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Nigerians Do Not Take INEC Seriously Again – Pat Utomi




'Nigeria Is Not A Working Democracy, We Don't Have A Political Party In Nigeria Today' - Pat Utomi

Political Economist, Prof. Pat Utomi, has said politics has weakened the institutions in the country.

Utomi lamented that nobody takes the Independent National Electoral Commission (INEC) seriously anymore.

The economist shared his reservations during his speech at the premier conclave of the new tribe of Patriots for the Nigerian Restoration, in Abuja, on Wednesday.

Utomi noted that Nigeria needs strong institutions now more than ever before because the nation is in the depths of a national crisis.

He explained that the weakening of the country’s institutions, coupled with the collapse of shared values, has dealt a huge blow on the quest to build a better Nigeria.

He argued that values shape human progress just as strong institutions remain critical to the growth of any society.

Utomi said, “Politics has further weakened our institutions, no one takes INEC as an institution seriously anymore. Institutions are critical to the growth of any society, values shape human progress.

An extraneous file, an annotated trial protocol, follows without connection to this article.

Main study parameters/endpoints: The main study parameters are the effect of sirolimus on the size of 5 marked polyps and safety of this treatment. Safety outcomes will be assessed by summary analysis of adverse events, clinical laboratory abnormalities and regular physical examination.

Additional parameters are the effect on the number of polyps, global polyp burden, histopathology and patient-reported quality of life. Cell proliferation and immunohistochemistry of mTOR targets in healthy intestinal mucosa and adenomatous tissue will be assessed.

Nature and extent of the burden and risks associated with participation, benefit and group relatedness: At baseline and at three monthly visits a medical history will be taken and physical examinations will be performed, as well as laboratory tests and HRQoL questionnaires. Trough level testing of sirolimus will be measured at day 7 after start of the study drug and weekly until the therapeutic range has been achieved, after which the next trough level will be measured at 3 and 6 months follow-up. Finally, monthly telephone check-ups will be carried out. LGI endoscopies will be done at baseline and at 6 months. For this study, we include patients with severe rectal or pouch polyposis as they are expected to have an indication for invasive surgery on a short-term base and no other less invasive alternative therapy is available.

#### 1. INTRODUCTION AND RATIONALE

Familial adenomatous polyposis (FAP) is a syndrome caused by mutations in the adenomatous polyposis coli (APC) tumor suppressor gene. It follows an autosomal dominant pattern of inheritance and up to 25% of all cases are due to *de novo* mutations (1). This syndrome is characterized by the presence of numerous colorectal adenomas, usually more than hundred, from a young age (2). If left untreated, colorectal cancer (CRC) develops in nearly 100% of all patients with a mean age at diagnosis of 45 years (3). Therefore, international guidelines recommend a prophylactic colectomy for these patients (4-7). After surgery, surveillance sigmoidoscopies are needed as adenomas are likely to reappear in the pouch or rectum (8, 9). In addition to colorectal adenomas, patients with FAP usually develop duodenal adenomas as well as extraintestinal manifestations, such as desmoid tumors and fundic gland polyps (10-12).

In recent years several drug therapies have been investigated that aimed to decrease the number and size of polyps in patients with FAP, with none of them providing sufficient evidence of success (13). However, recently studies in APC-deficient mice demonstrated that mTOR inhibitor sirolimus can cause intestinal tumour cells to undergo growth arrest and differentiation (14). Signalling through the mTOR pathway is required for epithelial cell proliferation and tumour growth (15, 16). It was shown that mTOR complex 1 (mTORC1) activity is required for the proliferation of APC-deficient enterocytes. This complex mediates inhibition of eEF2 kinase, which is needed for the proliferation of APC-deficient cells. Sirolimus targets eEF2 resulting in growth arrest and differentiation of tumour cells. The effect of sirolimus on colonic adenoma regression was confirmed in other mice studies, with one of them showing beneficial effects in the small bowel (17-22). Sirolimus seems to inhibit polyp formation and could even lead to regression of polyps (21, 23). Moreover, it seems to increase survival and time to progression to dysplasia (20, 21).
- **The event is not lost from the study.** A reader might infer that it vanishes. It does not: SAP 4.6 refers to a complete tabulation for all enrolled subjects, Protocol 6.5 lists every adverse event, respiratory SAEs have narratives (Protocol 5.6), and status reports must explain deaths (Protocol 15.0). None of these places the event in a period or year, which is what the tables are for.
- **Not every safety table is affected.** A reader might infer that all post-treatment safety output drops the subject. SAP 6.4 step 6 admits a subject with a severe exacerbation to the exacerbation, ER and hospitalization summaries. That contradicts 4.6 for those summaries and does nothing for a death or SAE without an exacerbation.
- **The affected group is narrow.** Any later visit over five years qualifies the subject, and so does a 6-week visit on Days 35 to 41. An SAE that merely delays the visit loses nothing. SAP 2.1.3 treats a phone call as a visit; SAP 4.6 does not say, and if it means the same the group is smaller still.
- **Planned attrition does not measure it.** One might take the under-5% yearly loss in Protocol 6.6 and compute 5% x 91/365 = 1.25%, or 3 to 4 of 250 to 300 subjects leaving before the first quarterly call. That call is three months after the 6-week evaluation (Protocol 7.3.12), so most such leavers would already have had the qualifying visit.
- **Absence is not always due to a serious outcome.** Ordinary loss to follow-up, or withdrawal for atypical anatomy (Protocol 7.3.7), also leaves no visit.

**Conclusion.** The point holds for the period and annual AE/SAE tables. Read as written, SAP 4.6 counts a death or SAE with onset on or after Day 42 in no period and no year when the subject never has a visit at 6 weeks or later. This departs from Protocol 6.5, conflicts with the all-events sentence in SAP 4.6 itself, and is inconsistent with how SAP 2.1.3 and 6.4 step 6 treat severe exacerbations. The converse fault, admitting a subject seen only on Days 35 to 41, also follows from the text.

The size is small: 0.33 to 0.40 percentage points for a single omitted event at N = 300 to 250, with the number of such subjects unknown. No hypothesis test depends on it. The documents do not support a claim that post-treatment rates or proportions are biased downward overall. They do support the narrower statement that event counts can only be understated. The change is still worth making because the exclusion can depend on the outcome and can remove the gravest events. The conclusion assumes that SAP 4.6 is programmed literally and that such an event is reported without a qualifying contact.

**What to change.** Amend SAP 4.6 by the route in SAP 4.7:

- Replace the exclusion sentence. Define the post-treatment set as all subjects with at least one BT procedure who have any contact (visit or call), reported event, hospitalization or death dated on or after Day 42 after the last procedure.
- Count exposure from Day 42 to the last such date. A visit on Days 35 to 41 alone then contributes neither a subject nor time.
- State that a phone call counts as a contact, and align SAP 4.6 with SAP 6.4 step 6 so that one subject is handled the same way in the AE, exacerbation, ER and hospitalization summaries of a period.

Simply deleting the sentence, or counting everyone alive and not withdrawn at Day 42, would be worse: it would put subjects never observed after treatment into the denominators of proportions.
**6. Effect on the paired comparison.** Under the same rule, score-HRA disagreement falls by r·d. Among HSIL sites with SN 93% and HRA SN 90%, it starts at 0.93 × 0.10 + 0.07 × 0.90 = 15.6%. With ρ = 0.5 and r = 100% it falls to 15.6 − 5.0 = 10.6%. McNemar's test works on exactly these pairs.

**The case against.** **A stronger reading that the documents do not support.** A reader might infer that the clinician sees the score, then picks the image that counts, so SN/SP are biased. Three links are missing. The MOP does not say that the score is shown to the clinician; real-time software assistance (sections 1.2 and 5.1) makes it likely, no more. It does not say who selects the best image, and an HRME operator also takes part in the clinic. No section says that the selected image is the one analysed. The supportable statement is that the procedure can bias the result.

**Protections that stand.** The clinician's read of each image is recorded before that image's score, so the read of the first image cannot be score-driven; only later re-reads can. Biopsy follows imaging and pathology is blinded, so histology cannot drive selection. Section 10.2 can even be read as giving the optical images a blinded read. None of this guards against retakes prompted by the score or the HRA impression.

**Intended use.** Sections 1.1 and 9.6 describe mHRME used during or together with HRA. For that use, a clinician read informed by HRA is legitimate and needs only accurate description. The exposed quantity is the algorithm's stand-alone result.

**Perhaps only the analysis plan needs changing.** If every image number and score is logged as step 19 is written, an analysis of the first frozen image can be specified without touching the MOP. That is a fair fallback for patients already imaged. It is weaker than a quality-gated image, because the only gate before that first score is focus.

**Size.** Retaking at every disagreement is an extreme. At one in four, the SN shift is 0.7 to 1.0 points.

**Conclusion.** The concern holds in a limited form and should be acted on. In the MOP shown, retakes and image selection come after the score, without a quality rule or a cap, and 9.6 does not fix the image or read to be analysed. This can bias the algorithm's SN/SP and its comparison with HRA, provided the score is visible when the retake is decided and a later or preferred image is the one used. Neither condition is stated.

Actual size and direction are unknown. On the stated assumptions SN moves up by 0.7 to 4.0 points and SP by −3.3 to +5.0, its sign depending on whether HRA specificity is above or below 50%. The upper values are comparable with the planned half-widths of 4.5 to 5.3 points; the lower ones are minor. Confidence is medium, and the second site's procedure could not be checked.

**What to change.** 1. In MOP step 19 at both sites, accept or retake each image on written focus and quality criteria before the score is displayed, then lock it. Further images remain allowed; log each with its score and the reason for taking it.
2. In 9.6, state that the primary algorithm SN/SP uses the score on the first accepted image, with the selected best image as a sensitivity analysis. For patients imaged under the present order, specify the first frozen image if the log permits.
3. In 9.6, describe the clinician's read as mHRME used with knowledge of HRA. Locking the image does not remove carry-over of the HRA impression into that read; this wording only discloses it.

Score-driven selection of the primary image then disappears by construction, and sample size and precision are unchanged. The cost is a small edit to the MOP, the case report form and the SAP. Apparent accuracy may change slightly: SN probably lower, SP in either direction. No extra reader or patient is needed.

“No normal Nigerian is in doubt that we are in the depths of a national crisis. Some may come to an interpretation of the crisis from prisms shaped by partisanship or where the divergence stoked by the dichotomy of Emotion and Reason has created chasms of gaps between ‘us and them’.

“It is not my purpose to probe into those now but rather to recognize the universal frustration among Nigerians and their friends of Nigeria with the state of the country.

“Whether it be in the state of insecurity that spares no part of the country, or in the poverty that ravages the land of a people whose factor endowments aggressively wave signals of potential prosperity, it is a time of pain for all.

“If I look from the angle of the toxic politics of the times, weak and failing institutions, and collapse of culture that benchmark the generation, an even great anguish of distress is proclaimed by both the strong and the weak, the poor and the rich, and even the committed and despondent waiting to Japa.”